The well-known resorts of Courcheval, Meribel, Les Menuires and St-Martin-de Belleville can be found within Les Trois Vallees, as well as a wide variety of accommodation from purpose-built apartments to luxury chalets. Les Trois Vallees is highly accessible, with six airports within two hours’ drive of the resorts including Geneva, Lyon, Chambery and Grenoble. Moutiers train station – which is serviced by the Eurostar ski train – is only 25km from Courcheval and the region can be reached easily by road.

Les Arcs
Les Arcs comprises five areas: Bourg-Saint-Maurice, Arc 1600, Arc 1800, Arc 1950 and Arc 2000. Located in the stunning Tarentaise Valley, Les Arcs combined offers 425m of runs, 54 lifts and over 200km of descent including the 2,100m vertical drop from the Red Needle.

Les Arcs has something for everyone, from challenging black runs to gentle beginner’s slopes. There is also a famous Olympic speed skiing course and off-piste opportunities are numerous.

Buying a ski chalet
1) Choose the right resort
With hundreds of resorts dotted across the Alps, the choice can seem daunting. Think about what you want from a resort: the reliability of the snow (check the altitude), variety of runs, access to off-piste, number of ski lifts, cost of ski passes, availability of lessons and the all-important après ski facilities. If possible take the time to visit your favourite resorts, speak with local residents and other property owners to get a feel for what life is really like in the area – both in winter and summer.

2) Find your way there
The volcanic ash cloud released in 2010 affected many skiers’ travel plans, with flights from the UK to popular Alpine access airports such as Geneva and Grenoble suspended. Reaching your ski property by air is often the cheapest, easiest and quickest way; however, owning a home near train stations such as Moutiers, Aime-La-Plagne or Bourg St Maurice – which are well served by the Eurostar ski train direct from St Pancras International – offers residents (and potential renters) greater choice.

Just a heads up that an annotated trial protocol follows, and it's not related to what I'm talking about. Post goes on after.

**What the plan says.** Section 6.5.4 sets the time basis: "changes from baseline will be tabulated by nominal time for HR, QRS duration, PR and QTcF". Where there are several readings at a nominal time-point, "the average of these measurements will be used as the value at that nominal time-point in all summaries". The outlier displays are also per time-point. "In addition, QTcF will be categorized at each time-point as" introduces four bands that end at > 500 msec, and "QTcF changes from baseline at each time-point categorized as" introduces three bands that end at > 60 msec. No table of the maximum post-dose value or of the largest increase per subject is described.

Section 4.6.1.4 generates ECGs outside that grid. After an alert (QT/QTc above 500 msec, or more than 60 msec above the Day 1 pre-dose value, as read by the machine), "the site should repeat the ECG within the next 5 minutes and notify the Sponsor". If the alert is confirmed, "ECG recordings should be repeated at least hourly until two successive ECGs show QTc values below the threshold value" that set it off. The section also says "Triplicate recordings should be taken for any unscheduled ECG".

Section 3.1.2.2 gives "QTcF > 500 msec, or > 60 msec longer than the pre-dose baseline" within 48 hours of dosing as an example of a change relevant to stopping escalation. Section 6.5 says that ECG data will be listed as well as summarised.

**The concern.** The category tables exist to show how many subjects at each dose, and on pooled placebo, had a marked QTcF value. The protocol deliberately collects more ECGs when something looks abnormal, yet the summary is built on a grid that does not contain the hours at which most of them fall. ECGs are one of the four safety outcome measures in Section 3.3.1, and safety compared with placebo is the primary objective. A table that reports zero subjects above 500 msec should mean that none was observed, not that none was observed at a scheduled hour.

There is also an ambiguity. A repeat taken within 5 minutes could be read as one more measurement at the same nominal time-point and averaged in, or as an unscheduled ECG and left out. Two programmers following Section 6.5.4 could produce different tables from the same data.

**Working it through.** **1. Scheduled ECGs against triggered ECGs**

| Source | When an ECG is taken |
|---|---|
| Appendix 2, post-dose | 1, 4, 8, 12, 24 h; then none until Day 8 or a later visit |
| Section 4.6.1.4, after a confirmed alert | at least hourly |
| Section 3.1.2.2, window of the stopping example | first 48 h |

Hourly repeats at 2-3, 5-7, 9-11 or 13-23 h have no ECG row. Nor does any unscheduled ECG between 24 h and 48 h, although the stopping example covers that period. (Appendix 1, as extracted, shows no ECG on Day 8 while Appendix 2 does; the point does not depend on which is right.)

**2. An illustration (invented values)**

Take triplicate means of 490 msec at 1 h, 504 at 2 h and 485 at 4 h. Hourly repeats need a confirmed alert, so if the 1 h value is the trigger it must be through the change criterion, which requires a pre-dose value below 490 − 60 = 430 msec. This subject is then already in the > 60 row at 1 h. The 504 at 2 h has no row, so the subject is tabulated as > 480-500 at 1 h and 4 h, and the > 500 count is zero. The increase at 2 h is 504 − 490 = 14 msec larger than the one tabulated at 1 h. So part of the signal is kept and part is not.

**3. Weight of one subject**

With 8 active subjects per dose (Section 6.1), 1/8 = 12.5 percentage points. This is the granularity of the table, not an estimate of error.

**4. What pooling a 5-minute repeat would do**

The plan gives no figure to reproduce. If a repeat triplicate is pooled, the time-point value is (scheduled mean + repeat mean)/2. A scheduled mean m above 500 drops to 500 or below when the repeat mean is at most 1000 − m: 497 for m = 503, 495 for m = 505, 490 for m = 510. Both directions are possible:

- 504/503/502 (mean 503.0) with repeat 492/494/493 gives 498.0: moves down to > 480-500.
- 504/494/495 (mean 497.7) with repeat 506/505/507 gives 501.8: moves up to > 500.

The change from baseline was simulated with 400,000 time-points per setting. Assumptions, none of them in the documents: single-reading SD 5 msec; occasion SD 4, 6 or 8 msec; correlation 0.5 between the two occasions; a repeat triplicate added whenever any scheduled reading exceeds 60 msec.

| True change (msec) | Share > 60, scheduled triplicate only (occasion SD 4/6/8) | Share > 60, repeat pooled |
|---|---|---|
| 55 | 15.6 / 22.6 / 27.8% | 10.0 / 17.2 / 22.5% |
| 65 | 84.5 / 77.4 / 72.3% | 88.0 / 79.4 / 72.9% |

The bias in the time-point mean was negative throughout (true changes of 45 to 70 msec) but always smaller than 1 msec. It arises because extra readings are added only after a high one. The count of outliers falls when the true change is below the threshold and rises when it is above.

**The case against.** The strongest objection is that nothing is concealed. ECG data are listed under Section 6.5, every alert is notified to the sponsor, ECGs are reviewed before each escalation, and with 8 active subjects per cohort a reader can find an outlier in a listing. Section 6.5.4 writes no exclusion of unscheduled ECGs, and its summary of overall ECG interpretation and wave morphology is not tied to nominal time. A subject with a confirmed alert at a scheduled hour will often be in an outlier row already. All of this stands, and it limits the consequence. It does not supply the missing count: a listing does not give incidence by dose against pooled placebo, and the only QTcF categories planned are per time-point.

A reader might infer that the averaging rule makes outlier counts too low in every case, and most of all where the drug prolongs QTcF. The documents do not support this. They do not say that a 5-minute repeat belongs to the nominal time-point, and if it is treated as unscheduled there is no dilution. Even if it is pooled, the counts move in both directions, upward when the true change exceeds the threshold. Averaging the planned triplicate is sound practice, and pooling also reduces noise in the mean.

3) Pick the right property
The Alps offers a wide range of property types, from purpose built apartments to grand chalets of traditional design. Of course what you choose to purchase will be influenced by your budget, but most buyers opt for affordable apartments located in purpose-built developments close to resorts. A typical studio apartment will sleep two people. Consider the location of the desired development; is it truly ski-in ski-out? How far is it to the lifts and essential amenities?

4) Maximise your investment
Unless you are relocating to the Alps, your ski property will most likely stand empty for some periods of time. Why not maximise your investment by renting the property out, either directly or via a management agency? Purchasing a leaseback ski property is a very popular option as it allows buyers to enjoy personal usage as well as a pretty much guaranteed income as the property is rented out by experienced management companies to holiday makers year round.

5) Consider finance options
Contrary to popular belief, owning a ski property in the Alps can be affordable. Mortgages are widely available through brokers. Leaseback properties also offer finance packages, in some cases up to 100 percent. This, combined with the rental guarantee, makes them even more attractive to buyers.

Some of the most popular and well-known resorts include Chamonix, Megeve, Les Gets, Avoriaz, Val d’Isere, Les Arcs and Les Trois Vallees. Up-and-coming destinations such as Sainte-Foy-Tarentaise, located in the Savoie department, have seen a surge of interest due to the true ski-in ski-out location, traditional French village atmosphere and access to the slopes of Val d’Isere only 10 minutes away.

The recent economic downtown does not appear to have reduced overall demand
for property in the Alps but buyers are being more cautious, choosing the security of guaranteed income available with leaseback properties, for example.

Location scouting
Provence is one of the most popular regions of France, located in the south east on the Mediterranean coast and adjacent to Italy. It is part of the administrative region of Provence-Alpes-Cote d’Azur.

Most of Provence has a Mediterranean climate, characterised by hot, dry summers, mild winters, little snow and abundant sunshine. A popular tourist attraction of Provence is the Camargue; only 80km from Marseille, Western Europe’s largest river delta covers some 930km² and is home to over 400 species of bird.

Provence as a second home destination was brought to people’s attention through the 1989 bestselling autobiographical novel A Year in Provence by Peter Mayle. Documenting his family’s relocation to France, the novel captured the imagination of many looking for a little joie de vivre and became so popular it was turned into a TV Series.